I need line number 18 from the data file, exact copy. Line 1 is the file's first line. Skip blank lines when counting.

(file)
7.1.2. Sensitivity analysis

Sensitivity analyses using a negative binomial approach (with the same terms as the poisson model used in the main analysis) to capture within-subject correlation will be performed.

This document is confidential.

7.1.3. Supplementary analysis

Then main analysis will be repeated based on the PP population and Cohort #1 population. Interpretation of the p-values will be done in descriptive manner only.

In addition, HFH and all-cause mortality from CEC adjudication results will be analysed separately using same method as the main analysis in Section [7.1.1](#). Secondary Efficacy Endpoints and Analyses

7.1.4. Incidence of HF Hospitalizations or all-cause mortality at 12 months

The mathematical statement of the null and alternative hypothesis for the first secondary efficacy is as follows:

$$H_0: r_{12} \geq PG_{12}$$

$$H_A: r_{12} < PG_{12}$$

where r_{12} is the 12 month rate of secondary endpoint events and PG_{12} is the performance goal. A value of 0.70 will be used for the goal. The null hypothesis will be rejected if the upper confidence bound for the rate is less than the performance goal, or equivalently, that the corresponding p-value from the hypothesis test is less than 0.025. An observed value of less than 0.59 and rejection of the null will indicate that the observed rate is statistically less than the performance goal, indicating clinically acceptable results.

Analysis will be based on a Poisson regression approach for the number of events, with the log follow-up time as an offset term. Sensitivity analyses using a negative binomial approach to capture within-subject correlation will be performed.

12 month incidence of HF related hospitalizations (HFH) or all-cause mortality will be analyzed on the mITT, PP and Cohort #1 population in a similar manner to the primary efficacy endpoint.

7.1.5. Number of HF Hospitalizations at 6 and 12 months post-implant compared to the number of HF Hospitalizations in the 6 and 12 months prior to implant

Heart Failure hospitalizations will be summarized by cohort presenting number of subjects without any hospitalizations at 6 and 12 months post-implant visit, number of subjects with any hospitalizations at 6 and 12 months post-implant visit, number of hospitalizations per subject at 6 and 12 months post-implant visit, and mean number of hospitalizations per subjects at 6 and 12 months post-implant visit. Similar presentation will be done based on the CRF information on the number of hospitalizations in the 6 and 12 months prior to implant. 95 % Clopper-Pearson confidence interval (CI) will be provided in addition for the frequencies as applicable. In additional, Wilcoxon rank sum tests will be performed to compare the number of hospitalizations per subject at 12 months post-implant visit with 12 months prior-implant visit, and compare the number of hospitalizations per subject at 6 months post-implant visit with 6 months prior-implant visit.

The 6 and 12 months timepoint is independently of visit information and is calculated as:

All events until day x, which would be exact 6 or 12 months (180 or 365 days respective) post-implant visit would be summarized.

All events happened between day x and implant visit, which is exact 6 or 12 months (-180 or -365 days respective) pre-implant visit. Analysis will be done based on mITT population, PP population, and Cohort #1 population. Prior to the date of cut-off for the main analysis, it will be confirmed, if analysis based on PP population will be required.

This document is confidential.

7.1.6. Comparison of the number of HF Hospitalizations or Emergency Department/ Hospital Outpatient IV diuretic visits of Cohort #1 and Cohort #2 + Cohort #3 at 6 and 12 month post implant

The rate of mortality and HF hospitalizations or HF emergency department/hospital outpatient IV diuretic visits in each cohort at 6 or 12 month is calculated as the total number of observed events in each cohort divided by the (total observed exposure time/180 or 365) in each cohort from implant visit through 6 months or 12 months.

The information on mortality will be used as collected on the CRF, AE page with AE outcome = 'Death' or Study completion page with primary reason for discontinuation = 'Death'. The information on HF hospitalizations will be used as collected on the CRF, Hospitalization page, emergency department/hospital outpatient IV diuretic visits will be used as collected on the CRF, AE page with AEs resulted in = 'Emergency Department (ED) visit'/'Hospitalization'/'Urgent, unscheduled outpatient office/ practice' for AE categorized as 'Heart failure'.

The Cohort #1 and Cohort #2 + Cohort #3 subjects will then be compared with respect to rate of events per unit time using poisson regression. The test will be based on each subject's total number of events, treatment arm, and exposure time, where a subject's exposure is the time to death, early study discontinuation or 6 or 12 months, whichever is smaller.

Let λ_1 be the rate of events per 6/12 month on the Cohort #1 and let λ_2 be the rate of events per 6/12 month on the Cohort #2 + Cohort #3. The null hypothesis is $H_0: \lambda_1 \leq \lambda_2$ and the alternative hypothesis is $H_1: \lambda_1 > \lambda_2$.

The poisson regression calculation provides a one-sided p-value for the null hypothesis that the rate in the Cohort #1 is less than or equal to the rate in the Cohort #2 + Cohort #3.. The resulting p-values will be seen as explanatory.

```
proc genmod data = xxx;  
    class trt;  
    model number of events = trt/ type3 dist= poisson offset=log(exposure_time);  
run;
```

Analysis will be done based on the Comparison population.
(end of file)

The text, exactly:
All events happened between day x and implant visit, which is exact 6 or 12 months (-180 or -365 days respective) pre-implant visit. Analysis will be done based on mITT population, PP population, and Cohort #1 population. Prior to the date of cut-off for the main analysis, it will be confirmed, if analysis based on PP population will be required.